How to find a mining job in Canada
By Terry Lende, careers specialist
Whether you are looking for your first job or exploring new work opportunities (within your existing company, in other organizations or even in other countries) planning is crucial.
In my experience, candidates who are most successful in finding a job are those who are prepared to devote the time and effort to conduct a thorough search using a variety of resources and techniques.
A good search does not happen overnight, it is the result of hard work. You must know where you want to go and be prepared to put in the time to cover all your bases. Yes, it can be a lot of work, but after all, you’re worth it!
1. Know your value
Make a list of your skills and accomplishments and be prepared to speak to them. No false modesty. Think back to previous jobs (even just part-time work while you were at school or university). What are you proud of? What are your successes? How did your actions impact the business or company?
If you are a recent grad, think about your coursework. What did you enjoy most? Did you excel in certain subject areas? Were you involved in class projects? Do you do volunteer work and have hobbies that speak to your accomplishments? Now is the time to develop a compelling message that clearly articulates your value to a potential employer.
2. Update your resume
Your resume is more than a job description. A powerful, accomplishment-based resume will act as a calling card, generating interest and interviews. Is your resume opening doors for you?
3. Have a marketing plan
Know your targets. Who are the major employers in your industry and what do you know about them? A perfect place to start for those new to the industry is www.canadianminingjournal.com, which offers an overview of mining developments around the world and includes company listings and links.
Job search websites to check out include:
You can go direct to company websites too – they’re a great place to learn more about the organization and potential career opportunities. Many send out ‘job alerts’, so register to keep up to date on new postings. Examples of company websites in Canada include:
Remember, search firms do not work for you and will not find you a job. They work for the company that is paying them to find the right candidate for the job. If you are the right fit and in the right place at the right time – great!
Use Social Media. LinkedIn has become an important element in a successful search. Update your summary, job description, accomplishments and professional affiliations to make sure they reflect your most recent career activities. Attend LinkedIn’s free jobseeker webinars to learn more about features and how to use them in a job search.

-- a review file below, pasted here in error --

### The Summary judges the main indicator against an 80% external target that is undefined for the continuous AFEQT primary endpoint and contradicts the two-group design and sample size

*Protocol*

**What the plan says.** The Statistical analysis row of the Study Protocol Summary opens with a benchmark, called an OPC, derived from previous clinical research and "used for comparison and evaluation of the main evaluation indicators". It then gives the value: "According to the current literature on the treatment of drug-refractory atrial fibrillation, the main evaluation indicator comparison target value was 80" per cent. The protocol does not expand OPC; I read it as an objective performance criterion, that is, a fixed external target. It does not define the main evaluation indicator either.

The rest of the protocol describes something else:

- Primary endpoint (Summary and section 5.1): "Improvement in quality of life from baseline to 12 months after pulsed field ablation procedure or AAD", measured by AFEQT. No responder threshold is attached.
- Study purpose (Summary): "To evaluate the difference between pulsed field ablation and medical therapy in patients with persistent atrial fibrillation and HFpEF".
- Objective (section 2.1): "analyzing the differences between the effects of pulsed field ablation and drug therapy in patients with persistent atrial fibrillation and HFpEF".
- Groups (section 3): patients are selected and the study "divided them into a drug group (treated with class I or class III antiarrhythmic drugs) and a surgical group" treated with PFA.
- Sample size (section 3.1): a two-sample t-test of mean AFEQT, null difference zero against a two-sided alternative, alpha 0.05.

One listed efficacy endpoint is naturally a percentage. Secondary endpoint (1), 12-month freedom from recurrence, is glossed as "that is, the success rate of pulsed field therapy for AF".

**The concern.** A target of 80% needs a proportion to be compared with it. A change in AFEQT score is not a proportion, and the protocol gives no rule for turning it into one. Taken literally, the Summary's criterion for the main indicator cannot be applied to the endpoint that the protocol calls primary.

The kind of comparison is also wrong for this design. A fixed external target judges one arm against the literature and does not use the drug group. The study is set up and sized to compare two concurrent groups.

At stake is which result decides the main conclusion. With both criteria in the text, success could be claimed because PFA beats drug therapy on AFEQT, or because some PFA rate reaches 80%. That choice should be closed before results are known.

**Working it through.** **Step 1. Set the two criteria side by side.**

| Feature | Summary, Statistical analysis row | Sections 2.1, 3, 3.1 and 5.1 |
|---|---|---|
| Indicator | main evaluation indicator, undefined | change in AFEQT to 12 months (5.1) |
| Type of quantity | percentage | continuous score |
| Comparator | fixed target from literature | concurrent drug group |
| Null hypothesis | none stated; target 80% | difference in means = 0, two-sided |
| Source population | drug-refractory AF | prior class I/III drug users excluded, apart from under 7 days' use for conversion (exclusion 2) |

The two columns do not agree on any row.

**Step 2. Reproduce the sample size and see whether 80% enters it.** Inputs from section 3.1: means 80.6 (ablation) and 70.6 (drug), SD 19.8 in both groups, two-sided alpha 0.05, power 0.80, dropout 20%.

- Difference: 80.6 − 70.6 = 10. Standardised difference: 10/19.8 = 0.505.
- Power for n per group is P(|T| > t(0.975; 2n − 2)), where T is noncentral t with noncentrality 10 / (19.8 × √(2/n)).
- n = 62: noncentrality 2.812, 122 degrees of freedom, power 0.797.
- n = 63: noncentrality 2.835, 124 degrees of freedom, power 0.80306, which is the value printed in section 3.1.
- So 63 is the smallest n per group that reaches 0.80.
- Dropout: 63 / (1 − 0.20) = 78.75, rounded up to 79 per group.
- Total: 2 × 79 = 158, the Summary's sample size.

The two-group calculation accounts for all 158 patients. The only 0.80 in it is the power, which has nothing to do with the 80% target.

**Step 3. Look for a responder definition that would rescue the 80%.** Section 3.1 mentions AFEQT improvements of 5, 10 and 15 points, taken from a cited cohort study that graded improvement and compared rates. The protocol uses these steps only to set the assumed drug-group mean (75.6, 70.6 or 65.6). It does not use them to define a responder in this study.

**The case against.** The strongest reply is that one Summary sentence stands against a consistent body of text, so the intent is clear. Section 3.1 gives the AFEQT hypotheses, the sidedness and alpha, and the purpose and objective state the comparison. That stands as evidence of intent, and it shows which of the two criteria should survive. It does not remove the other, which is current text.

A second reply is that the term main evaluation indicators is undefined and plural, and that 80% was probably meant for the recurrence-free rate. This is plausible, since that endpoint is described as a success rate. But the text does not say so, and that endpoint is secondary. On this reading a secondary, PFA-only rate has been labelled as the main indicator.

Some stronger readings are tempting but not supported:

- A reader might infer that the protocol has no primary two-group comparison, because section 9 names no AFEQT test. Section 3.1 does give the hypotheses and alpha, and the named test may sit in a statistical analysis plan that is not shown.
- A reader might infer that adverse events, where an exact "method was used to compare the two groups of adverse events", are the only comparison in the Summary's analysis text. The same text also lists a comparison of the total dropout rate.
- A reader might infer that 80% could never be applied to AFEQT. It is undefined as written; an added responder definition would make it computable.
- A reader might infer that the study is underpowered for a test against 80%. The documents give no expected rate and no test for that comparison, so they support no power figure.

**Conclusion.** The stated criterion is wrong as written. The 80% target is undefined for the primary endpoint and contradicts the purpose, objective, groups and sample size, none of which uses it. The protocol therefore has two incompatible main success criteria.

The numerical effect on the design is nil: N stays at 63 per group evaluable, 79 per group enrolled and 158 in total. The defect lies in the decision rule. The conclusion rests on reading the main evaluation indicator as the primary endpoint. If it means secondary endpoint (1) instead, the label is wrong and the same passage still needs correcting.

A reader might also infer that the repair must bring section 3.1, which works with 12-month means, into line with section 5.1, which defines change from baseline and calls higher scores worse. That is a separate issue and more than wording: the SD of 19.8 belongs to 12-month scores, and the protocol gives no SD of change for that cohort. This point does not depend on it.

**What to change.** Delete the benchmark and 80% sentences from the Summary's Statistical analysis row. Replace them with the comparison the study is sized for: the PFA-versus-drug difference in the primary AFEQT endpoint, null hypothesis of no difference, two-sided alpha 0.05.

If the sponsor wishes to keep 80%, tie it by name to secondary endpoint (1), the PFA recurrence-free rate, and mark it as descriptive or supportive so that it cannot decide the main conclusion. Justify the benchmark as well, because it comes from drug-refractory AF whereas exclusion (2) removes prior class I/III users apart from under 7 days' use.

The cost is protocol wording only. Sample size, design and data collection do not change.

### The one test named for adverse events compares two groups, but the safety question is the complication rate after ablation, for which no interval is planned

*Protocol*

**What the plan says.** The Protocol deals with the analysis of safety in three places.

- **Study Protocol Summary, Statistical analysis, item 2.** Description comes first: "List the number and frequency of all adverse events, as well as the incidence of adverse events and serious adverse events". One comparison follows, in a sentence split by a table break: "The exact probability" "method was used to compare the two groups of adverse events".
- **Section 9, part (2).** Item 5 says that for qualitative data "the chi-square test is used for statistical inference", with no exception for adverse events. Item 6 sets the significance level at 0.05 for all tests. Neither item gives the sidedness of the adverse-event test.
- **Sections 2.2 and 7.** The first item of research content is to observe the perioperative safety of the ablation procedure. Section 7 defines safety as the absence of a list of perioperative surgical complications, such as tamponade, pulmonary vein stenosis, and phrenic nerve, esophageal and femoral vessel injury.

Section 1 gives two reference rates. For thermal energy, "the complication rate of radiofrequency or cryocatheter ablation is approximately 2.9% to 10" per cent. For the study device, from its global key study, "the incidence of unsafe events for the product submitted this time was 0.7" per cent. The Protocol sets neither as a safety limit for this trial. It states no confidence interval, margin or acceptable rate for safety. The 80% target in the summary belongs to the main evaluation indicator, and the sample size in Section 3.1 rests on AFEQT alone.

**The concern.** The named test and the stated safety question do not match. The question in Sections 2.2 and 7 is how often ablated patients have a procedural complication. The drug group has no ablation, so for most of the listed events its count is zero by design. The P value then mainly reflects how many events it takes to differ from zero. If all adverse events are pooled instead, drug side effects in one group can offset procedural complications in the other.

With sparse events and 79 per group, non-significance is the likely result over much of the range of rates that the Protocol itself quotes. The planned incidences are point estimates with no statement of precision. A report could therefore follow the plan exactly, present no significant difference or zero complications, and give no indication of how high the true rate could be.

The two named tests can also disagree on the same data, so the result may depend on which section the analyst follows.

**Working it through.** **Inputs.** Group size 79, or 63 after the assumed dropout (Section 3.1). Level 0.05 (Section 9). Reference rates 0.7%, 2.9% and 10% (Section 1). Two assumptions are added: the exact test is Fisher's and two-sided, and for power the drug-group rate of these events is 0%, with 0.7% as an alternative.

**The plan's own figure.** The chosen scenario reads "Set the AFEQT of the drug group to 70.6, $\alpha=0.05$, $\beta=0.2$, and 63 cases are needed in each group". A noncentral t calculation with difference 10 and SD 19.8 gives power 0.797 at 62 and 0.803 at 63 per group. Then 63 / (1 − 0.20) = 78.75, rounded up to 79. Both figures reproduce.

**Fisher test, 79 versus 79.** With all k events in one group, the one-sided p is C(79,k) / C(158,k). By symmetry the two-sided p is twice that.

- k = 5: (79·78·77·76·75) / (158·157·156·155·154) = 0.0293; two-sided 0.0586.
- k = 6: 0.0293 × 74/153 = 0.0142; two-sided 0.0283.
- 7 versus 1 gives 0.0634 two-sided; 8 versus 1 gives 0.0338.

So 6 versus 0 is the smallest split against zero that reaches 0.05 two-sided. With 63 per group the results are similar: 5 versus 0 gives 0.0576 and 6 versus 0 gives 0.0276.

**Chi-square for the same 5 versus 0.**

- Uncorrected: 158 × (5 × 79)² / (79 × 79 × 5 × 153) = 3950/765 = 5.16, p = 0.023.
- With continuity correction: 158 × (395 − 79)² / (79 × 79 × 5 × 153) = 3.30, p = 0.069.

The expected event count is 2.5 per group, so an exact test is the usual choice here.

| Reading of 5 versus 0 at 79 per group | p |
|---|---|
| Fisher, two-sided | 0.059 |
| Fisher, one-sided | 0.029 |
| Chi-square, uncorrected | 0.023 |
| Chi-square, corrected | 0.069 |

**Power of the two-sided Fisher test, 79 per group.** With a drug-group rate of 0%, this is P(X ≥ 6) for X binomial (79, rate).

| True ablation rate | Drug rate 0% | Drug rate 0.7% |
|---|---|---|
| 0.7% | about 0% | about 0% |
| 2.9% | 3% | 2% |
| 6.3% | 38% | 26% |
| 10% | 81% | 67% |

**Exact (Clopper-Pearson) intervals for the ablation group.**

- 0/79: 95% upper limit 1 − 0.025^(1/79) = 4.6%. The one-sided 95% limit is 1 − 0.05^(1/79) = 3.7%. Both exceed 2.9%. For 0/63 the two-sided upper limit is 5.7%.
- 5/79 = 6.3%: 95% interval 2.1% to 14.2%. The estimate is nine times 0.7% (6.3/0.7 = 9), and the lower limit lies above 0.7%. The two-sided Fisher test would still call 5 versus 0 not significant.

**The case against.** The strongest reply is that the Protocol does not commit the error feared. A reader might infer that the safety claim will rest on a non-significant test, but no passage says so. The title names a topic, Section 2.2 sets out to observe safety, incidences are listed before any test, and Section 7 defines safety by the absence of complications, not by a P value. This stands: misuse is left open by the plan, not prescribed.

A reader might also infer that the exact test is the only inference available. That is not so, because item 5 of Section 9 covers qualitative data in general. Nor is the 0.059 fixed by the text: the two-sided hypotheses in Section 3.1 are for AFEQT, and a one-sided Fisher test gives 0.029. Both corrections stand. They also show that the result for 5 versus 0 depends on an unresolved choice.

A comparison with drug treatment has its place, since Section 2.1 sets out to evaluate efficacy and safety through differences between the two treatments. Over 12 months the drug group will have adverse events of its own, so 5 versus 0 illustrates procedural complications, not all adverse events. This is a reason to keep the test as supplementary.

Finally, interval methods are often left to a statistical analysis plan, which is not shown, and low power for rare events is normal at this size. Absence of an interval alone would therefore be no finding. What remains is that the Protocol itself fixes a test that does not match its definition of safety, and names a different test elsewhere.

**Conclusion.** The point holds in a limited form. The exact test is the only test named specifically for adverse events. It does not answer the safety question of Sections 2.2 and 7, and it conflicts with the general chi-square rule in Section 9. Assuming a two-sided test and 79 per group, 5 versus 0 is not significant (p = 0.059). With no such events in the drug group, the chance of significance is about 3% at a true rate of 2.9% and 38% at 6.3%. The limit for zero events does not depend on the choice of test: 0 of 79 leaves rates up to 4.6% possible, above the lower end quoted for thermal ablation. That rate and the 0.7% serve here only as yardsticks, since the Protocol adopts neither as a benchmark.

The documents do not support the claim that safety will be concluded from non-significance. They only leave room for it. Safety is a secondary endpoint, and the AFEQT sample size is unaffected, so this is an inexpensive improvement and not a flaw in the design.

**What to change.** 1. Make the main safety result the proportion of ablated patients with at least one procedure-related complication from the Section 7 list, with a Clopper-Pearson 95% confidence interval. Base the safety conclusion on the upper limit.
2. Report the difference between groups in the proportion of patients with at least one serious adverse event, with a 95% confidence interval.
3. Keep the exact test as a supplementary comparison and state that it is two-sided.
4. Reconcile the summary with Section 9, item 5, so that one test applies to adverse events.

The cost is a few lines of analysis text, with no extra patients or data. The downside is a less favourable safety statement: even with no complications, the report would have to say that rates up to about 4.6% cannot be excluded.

4. Think you’re done? Not by a long shot!
Now you need to network. Simply put, networking is talking to people. You do it all the time. Using networking in your job search will help you get your message out, gather marketplace information, get advice and ideas, and get referrals. When we poll candidates on how they found their last position, 70 per cent tell us networking played an important role. Be proactive in your search. Develop and expand your network. Professors and teachers can be a great source of information and leads.
5. The Interview
All your hard work has paid off. The interviews have begun. Now is not the time for improvisation. Anticipate questions and prepare your answers. Review your skills and accomplishments. Remember #1 – Know your value.
Prepare your success stories using the guidelines of SOAR:
S: situation or challenge
O: obstacles you overcame to meet the challenge
A: actions you took
(and most importantly)
R: result. What was the impact of your action?
6. Evaluate the offer
Yes, it is an exciting time when you are offered a position. But make sure you step back for a moment. Remember, the first opportunity might not be the right one for you, the first offer might not be the best offer. How does the role fit with you current needs? For those new to the industry, consider career development. Does the role ‘get your foot in the door’ and potentially lead to other opportunities? Walk through the compelling reasons to accept the role. Is there room to negotiate?
7. Manage your career
Review your accomplishments on a regular basis, ensure you are staying up to date in your field, stay alert for opportunities and stretch assignments.
Yes, you can go out there and ‘find a job’. This approach will help you to find meaningful work now and in the future.
At the time of writing, Terry Lende was Vice President Professional Services & Operations with global talent mobility firm Lee Hecht Harrison, providing operational leadership for career transition services in Western Canada. Terry is an accomplished business leader with decades of experience in program development, facilitation, client relationship management, training and coaching at all organizational levels.